On the 21st of June, 1857, Dr. French removed to Knoxville and on the 1st of August of that year opened a drug store on the east side of the town square, which he conducted successfully for twenty seven years and also practiced his profession. In 1860 he discovered a remedy for diphtheria, which was the means of saving many cases that would undoubtedly otherwise have been lost. For over fifty three years he was in active practice and his record was one of unusual success. His death occurred in Hutchinson, Kansas, on the 24th of September, 1903, when he was eighty years of age. His demise was much regretted in this county and his memory is still held in honor and esteem.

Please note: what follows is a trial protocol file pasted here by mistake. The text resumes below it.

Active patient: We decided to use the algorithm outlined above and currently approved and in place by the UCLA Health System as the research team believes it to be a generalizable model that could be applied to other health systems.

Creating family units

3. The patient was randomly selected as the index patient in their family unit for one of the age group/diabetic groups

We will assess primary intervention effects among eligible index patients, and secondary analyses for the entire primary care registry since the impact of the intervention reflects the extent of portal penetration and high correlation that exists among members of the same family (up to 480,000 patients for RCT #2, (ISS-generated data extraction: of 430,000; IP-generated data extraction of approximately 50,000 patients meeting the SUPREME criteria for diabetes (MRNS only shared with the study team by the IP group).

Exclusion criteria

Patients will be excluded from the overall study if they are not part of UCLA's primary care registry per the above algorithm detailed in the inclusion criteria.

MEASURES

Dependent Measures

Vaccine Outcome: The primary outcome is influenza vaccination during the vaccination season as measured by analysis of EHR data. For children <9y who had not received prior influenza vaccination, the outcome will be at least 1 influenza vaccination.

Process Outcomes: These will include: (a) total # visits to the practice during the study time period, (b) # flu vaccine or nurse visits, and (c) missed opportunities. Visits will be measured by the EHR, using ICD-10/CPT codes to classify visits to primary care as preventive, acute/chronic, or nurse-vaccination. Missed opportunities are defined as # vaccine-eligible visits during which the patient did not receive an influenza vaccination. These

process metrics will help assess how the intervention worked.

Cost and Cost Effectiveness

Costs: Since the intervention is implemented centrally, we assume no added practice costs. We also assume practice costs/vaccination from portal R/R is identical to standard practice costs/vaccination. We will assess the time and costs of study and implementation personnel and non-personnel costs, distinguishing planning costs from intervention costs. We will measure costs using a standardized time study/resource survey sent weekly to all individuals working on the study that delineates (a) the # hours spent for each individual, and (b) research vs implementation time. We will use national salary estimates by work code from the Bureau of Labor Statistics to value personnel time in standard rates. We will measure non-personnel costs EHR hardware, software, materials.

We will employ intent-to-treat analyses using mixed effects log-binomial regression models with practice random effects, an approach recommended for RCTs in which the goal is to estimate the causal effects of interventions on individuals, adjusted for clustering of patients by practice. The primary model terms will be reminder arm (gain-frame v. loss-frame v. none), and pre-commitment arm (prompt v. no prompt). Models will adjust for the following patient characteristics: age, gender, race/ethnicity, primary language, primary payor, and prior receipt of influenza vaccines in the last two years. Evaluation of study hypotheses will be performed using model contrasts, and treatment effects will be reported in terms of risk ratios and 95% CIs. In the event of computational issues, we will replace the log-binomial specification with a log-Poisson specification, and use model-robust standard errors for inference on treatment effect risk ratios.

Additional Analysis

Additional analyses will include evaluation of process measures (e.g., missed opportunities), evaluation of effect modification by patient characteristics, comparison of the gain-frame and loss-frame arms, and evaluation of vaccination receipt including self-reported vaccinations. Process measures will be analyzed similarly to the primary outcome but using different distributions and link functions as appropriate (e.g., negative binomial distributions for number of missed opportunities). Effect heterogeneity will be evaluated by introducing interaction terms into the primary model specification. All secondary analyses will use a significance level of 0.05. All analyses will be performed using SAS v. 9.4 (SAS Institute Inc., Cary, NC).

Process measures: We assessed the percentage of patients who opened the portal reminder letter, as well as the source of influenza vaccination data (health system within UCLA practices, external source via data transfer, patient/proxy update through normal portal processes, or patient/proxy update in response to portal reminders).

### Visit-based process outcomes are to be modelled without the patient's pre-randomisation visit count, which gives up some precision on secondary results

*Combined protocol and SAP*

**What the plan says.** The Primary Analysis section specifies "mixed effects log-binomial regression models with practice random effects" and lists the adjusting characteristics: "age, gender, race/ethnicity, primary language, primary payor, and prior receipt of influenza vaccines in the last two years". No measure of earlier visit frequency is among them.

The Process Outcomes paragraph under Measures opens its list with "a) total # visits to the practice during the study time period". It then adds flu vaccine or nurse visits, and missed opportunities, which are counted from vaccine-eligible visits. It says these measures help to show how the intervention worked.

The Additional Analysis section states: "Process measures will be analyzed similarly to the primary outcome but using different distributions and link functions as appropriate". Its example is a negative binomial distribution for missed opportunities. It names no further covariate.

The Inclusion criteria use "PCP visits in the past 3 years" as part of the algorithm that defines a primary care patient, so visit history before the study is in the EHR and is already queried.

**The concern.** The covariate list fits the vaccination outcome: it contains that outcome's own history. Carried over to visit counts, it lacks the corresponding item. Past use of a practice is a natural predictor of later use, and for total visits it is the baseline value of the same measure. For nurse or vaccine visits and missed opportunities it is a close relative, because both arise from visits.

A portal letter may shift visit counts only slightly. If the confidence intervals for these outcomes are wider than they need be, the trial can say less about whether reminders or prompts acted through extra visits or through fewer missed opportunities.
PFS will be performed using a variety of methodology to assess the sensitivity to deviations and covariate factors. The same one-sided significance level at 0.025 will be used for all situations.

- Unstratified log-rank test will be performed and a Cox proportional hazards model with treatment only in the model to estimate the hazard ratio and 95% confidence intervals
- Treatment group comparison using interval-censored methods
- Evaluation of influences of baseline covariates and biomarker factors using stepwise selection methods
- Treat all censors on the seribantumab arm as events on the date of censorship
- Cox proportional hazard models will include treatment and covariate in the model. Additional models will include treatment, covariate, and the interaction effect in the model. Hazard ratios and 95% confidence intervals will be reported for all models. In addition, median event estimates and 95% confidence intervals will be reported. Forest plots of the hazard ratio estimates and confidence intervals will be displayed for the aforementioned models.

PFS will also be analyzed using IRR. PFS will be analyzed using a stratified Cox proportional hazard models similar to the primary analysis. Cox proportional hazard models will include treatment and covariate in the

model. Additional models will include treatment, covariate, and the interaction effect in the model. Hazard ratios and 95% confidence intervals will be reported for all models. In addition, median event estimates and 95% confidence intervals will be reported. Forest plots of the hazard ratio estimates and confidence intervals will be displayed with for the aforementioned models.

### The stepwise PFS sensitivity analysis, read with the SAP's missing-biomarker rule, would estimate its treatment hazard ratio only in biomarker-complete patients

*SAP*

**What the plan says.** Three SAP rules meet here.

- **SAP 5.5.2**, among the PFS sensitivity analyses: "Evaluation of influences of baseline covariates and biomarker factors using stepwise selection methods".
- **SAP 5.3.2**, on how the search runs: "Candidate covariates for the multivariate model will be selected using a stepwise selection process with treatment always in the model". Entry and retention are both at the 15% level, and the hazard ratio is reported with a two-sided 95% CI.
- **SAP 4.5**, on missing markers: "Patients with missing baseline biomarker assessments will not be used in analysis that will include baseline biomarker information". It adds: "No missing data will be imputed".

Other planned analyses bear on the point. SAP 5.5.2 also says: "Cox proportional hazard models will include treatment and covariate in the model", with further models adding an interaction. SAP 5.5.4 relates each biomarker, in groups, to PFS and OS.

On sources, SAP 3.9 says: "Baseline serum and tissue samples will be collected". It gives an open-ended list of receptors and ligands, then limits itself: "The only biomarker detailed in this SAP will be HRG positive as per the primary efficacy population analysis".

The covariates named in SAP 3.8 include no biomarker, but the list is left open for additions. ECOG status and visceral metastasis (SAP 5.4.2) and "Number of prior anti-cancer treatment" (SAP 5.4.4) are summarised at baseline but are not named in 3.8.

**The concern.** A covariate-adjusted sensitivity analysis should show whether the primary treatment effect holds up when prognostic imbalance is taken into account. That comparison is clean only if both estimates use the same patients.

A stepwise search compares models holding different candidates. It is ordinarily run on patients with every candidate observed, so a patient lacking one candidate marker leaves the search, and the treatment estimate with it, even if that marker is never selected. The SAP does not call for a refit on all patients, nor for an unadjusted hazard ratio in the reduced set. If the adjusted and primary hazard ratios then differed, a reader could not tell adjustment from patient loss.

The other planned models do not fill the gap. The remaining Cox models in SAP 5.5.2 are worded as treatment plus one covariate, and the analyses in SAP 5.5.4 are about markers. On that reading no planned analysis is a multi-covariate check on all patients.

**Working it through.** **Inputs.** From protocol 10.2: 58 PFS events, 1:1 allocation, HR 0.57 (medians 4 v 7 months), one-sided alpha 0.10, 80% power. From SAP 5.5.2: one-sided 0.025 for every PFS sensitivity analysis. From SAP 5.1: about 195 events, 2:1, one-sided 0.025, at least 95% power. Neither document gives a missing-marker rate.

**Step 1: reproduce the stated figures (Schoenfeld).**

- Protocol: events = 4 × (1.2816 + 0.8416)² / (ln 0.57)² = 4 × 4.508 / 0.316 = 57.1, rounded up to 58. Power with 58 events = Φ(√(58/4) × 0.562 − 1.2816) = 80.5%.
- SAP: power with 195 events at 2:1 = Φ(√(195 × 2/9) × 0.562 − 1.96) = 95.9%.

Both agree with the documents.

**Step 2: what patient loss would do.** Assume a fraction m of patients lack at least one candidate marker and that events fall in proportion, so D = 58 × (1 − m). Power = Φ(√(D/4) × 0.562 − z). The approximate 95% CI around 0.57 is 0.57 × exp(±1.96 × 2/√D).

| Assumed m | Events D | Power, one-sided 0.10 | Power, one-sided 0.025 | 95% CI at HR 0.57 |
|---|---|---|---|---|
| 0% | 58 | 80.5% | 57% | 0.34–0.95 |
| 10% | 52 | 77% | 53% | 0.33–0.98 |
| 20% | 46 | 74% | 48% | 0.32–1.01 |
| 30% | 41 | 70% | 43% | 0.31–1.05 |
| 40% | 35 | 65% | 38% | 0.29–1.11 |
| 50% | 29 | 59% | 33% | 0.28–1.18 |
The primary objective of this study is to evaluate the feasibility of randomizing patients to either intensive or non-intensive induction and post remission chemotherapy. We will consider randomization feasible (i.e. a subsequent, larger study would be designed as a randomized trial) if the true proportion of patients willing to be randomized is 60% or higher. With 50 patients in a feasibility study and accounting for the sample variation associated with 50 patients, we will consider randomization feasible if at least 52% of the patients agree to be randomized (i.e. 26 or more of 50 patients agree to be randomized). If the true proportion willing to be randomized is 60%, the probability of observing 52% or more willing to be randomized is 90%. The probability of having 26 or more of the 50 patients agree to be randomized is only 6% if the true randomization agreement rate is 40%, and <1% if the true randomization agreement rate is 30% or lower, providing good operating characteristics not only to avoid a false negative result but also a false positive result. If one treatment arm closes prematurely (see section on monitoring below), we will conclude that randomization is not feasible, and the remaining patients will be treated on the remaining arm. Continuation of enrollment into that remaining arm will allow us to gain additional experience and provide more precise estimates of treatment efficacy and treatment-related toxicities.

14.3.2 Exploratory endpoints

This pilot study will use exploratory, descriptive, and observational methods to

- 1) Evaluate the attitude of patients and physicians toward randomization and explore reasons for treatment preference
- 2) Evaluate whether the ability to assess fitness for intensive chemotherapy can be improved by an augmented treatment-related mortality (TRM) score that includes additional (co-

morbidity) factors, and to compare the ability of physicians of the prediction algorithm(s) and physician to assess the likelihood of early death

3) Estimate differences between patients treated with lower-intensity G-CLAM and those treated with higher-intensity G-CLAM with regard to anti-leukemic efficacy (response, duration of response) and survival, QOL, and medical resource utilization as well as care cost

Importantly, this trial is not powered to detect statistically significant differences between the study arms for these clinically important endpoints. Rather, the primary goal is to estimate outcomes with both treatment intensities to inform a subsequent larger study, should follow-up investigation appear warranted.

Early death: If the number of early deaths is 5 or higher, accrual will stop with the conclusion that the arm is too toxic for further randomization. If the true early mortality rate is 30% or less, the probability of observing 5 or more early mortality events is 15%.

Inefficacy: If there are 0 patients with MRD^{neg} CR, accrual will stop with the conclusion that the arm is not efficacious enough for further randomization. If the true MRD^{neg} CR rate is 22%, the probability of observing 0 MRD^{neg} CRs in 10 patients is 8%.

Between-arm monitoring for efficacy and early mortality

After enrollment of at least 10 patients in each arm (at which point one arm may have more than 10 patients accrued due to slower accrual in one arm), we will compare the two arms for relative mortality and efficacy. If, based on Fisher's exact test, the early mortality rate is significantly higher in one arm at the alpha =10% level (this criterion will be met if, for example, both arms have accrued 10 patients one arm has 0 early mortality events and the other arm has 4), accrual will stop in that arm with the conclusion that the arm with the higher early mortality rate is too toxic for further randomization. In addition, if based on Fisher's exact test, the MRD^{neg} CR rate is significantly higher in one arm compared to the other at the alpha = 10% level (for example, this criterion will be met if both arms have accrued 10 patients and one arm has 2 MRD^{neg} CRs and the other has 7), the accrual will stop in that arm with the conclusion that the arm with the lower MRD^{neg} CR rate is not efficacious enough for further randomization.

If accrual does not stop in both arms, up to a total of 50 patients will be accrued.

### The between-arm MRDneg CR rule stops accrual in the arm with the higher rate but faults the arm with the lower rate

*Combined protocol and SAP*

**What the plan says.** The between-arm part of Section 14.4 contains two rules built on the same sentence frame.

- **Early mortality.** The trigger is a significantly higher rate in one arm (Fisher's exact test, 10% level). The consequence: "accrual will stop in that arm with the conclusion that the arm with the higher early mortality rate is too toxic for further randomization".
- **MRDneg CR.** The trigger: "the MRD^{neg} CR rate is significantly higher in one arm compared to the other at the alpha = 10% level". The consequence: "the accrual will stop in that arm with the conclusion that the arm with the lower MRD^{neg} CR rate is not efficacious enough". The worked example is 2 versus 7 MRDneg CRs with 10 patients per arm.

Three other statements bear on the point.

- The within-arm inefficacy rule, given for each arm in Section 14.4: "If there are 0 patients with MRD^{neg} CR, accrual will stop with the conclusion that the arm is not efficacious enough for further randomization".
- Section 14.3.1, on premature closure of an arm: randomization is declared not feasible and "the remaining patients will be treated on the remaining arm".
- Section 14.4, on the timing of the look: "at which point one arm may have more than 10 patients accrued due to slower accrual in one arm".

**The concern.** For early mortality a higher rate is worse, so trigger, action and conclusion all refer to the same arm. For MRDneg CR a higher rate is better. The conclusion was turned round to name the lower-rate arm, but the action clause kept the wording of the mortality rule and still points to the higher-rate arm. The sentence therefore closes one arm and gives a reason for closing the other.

To Dr. and Mrs. French were born nine children, namely: Elizabeth D., born November 15, 1844, is now the wife of W. E. Burns, of Denver, Colorado; Caroline A., who died on the firth of November, 1867, was the wife of Lieutenant Melvin Stone of Knoxville; Parthena J. passed away on the 2d of September, 1849, when ten months and sixteen days of age; James Allen, born on the 5th of August, 1851, resides in Knoxville; George A., born on the 3d of July, 1854, passed to his reward on the 28th of July, 1905; William A., born December 16, 1856, died October 16, 1858; Mary Alice, whose birth occurred on the 9th of February, 1859, is now the wife of J. S. Bellamy, a sketch of whom appears elsewhere in this work; Amy May, born August 13, 1861, is now the wife of C. H. Sweetser, of Colorado Springs, Colorado; and an infant, born April 16, 1865, died nine days later on the 25th of April.